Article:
Once it does, major and minor annoyances start piling up pretty quick. What is the plan of the Inhumans, you wonder? Looks like it's this: they send four of their number (Gorgon, whose hoof-stamps trigger mini-earthquakes, Jolen, who controls all plant-life, Kurani, who can cast lifelike illusions, and Nahrees, who seems to have electrical powers) to America, where they commandeer the stage during a black-tie Shakespeare performance and issue a declaration of war on live TV.

Problem #1: as we covered at the beginning of class, Black Bolt has already declared war. Problem #2: Manhattan is, like, CRAWLING with super-heroes.

Then the plan goes awry: instead of merely restraining the audience (as Gorgon tells us repeatedly their king ordered him to do), Jolen decides to have his plants start KILLING them. Gorgon puts a quick stop to this, but not before dozens have been killed.

The four of them leave the theater and return to their hotel, where they're confronted by the Fantastic Four (meaning, I guess, that this mini-series falls into the very, very narrow gap between the events of 'House of M' and 'Civil War'). When Gorgon asks how they were detected, Ben Grimm supplies this answer: "Four visitors from Eastern Europe fly halfway around the world to sit in a crummy hotel room for a week. First time they go out, there's a terrorist attack on a theater half dozen blocks away."

Okaaaay. Problem #3: Why did the Inhumans reserve a hotel room at all, when they could have had any one of their people's teleporters wisk them in and out? Problem #4: Even assuming they take a hotel room, why not have their cover-illusion be that of a wholesome American family (or, Hell, one person and three pieces of luggage)? Problem #5: why wait a week, increasing the likelihood of detection? Why not strike some venue right away? And Problem #6: we're told a hotel clerk called Homeland Security AFTER the attack, having become suspicious beforehand. But Gorgon and crew walk straight from the theater to their hotel ... where the Fantastic Four are already waiting. That kind of split-second timing just begs to be laughed at.

Except that it's nothing compared to what follows. The next few pages are take up with one of the all-time suckiest comic-book battles we here at Stevereads have ever seen. Despite the fact that the powers of each Inhuman are formidable in their own right (and despite the fact that Gorgon himself has fought the team better all by his lonesome), the Fantastic Four wins without breaking a sweat. And depite the fact that one of the Inhumans present is an illusion-caster, and despite the fact that Black Bolt's evil brother is a mind-controller, and despite the fact that the Fantastic Four and the Inhumans have been friends and allies and practically family forever, the Fantastic Four then hand them over to face-masked rifle-toting government agents without hesitation.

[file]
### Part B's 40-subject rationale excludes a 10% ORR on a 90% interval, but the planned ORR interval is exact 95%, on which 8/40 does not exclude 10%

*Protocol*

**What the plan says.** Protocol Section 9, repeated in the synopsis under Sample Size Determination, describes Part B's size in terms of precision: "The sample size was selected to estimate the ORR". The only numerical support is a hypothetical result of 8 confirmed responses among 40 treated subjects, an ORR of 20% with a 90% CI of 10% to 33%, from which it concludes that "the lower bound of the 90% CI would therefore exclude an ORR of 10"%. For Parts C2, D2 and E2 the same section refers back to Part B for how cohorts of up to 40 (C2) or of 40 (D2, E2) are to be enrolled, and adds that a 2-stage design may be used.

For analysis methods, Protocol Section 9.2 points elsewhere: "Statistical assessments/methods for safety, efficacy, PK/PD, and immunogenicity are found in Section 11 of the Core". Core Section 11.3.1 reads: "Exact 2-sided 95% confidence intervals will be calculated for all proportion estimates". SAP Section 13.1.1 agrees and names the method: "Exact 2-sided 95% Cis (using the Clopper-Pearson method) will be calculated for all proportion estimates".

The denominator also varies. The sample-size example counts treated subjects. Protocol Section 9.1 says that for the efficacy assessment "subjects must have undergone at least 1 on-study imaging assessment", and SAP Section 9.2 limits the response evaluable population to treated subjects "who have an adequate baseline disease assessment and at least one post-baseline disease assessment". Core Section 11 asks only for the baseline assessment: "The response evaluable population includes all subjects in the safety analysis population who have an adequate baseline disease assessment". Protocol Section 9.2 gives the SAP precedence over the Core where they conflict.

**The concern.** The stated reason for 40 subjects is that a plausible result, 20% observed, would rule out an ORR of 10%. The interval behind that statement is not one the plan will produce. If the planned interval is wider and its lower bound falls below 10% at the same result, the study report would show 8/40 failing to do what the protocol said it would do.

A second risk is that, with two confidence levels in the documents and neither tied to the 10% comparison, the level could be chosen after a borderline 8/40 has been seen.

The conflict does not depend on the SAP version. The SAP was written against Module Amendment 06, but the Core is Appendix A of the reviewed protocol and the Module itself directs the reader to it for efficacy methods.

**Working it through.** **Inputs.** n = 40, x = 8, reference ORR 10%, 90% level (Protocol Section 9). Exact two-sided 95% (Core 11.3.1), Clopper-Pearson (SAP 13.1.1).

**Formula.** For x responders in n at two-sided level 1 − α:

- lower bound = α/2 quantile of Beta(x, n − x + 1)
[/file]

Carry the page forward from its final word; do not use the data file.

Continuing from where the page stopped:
What follows reads like a cheap knock-off of 'Civil War' (which, as Elmo has pointed out, itself reads like a cheap knock-off): Gorgon is stripped (eww), interrogated, declared an 'enemy combatant' with no right whatsoever, and then EXPERIMENTED upon, all in the space of seven quick and easy pages. Not by Maximus the Mad or by Kang the Conqueror or by Doctor Doom, but by the U.S. government, which, in the current grossly cynical Marvel universe, has apparently replaced the Nazis as the go-to villain for sadistic torture-sequences. Yeesh.

Ironic, then, that our final highlight from this batch of comics also features the Fantastic Four. In the latest issue of their own book (writer Dwayne McDuffie's first), one of the things that's bugged us most about the whole
'Civil War' storyline is finally addressed: why the hell would Reed Richards support the Registration Act?

The issue begins with Reed agreeing to meet Johnny Storm in a coffee shop so Johnny can pose that very question to him. Reed prevaricates in all the ways we've seen before - that it's the law, that it's a good law, etc. - and when Johnny asks him if he's sure he's right about that, Reed tells him 'to a mathematical certainty.'

And then, for the first time, we see him doubt that certainty.

He does what any super-genius would do: he enlists another super-genius to check his math. The super-genius in question is the Mad Thinker, here wonderfully characterized. Reed takes him back to the Baxter Building, where construction teams are assessing the costs of repairing the damage Sue Richards did last issue (there's a delicious bit of political commentary here, when the head of damage control thanks Reed for his patronage, noting that Halliburton's been getting all the work lately. Reed's response? "But they always go substantially over estimate" Hee ... that would have been grimly funny even before they went some 20,000 'over estimate' ...).